I was born in Minnesota in ’88. In 1910 our family moved to
South-east Montana. I landed at Miles City with barely enough cash
to file on a homestead 45 miles Northwest of the town, and the
railroad. The following summer I decided to attempt to purchase a
power-plowing rig; and hikes to town to see what credit a
flat-broke homesteader had with a machine dealer.
I finally bought an old 32 Cross-Compound Reeves engine, and an
old 12 bottom plow. I was to pay $850.00 for the engine and $300.00
for the sod-buster. (No money down and pay when I could). The
dealer was plenty glad to clear his yard of the old worn out
I was 3 weeks getting the outfit home. Enroute while crossing a
narrow dry wash about 12 feet deep the heavy drivers collapsed the
bridge. The front end reached solid ground; the bulky plow behind,
not yet on the bridge, probably saved my life. The rear of the
engine dropped the length of the plow tow chains and stopped. Four
days later I was on my way.
We left town burning wood, ran out, and stopped to dig lignite
coal from the outcroppings here and there along our bad-land
It was late fall when we reached the homestead. I spent the
winter repairing and rebuilding the old engine. The fire box sheets
and the crown sheet were buckled between nearly all the stay bolts.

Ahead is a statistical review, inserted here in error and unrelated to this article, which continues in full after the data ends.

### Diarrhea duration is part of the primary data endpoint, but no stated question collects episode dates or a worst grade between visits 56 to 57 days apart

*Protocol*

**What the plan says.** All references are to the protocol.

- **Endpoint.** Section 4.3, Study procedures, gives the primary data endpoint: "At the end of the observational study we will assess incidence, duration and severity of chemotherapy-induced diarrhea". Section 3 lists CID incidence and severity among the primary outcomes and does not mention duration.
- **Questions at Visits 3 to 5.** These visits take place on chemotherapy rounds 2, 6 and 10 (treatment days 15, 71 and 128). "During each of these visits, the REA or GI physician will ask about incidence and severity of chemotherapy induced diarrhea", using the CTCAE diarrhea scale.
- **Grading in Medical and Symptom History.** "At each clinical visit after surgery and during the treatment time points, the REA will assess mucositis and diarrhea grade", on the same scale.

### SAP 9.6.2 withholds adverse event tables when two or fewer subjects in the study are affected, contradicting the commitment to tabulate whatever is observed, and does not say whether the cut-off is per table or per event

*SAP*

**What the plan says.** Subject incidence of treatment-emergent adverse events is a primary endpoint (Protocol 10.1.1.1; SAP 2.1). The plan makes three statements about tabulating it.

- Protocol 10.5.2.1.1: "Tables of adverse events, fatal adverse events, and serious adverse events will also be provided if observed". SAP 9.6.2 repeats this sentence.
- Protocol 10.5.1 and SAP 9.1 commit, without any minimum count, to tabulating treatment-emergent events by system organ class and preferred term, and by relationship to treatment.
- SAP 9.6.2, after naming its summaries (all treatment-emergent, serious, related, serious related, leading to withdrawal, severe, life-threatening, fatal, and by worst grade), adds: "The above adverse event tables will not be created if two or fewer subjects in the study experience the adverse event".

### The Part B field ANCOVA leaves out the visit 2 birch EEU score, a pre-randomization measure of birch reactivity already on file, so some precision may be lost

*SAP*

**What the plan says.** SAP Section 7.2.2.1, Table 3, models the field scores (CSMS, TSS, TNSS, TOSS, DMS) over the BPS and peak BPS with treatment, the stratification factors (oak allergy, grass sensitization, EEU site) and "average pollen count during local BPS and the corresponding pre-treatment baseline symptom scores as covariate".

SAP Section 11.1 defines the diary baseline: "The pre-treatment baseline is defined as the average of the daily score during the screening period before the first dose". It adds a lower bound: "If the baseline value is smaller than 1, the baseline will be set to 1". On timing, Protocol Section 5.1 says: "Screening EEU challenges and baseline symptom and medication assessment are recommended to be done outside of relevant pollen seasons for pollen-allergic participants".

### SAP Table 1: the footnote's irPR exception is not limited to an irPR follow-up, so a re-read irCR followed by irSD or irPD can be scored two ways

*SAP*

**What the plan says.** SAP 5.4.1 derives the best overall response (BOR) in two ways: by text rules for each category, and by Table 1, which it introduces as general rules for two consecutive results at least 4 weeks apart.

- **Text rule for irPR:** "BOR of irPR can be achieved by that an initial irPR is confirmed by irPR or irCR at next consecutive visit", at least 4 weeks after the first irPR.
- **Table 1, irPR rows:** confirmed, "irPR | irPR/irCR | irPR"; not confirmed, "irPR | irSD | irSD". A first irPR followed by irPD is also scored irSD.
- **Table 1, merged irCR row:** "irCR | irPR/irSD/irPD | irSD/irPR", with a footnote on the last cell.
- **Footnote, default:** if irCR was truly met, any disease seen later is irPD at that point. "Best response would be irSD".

I put new stay bolts through the center of the worst buckles; also
dovetailed in a new cog in one of the bull gears; plus many other
major and minor repairs.
That spring I dickered with two neighboring homesteaders who
agreed to assist me breaking the prairie sod. In return we plowed
After plowing a week, and while making the final round, a
counterweight broke loose from the crankshaft and landed on the
boiler. The next revolution of the crankshaft hit the
counter-weight square, and believe me the old rig stopped. Some
damage had been done. With a hand forge and anvil, an old drill
press, two or three drills, some beat-up fingers and a week’s
hard work the damage was repaired.
With almost constant repairing and a few new gears, we plowed
several thousand acres during the next sixteen years, in addition
to threshing each year. This included two years of 75 days each on
the belt threshing.
For plowing we mined coal from the lignite beds a few miles from
home, but during threshing we burned straw.
Our part of Montana was extremely arid. Part of the time we were
lucky to have fairly decent engine water, but generally it was so
muddy it was hard to pump into the tank, nonetheless the old Reeves
took it all in stride. How, I don’t know.
A man in an adjoining county brought in a new 20-horse
Westing-house Upright steamer and a large Avery separator. They
attempted to do their own threshing, but couldn’t keep steam in
the little engine. They came to me and offered to trade the little
Upright for the old Reeves. You can bet I jumped at the chance.
I threshed with the little engine 3 seasons. It was really a joy
to steam and handle.
During this period the era of the steam traction engine there,
as elsewhere, came to an end; the combines moved in and replaced
the old timers.
We now live near Trenton, Missouri. I own and play with a
’40’ Case, a 16-50 N & S and a little 2-horse Upright
engine and boiler.
A word for the ALBUM. To me it is a fond link between the
‘good old days’ of the past, and these days we have left in
the present. It’s a wonderful little paper and I wouldn’t
miss it for anything.